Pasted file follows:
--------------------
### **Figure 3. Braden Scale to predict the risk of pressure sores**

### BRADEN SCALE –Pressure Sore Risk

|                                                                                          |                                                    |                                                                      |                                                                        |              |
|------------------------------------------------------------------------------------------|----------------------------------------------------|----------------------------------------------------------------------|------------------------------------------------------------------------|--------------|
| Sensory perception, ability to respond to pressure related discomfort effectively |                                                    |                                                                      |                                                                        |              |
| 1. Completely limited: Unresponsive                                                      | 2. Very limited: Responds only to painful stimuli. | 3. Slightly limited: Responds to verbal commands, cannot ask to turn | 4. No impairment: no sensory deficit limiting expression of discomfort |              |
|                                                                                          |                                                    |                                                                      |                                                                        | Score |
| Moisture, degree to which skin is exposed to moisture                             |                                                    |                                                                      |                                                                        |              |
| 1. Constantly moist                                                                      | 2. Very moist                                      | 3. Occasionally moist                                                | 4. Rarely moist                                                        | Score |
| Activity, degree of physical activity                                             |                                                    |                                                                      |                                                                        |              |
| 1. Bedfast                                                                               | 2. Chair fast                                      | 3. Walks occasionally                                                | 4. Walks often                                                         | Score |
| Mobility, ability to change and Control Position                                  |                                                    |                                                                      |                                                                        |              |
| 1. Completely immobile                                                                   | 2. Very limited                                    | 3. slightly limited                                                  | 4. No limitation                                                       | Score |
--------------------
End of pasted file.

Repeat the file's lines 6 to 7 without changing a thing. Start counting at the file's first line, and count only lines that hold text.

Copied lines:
| 1. Completely limited: Unresponsive                                                      | 2. Very limited: Responds only to painful stimuli. | 3. Slightly limited: Responds to verbal commands, cannot ask to turn | 4. No impairment: no sensory deficit limiting expression of discomfort |              |
|                                                                                          |                                                    |                                                                      |                                                                        | Score |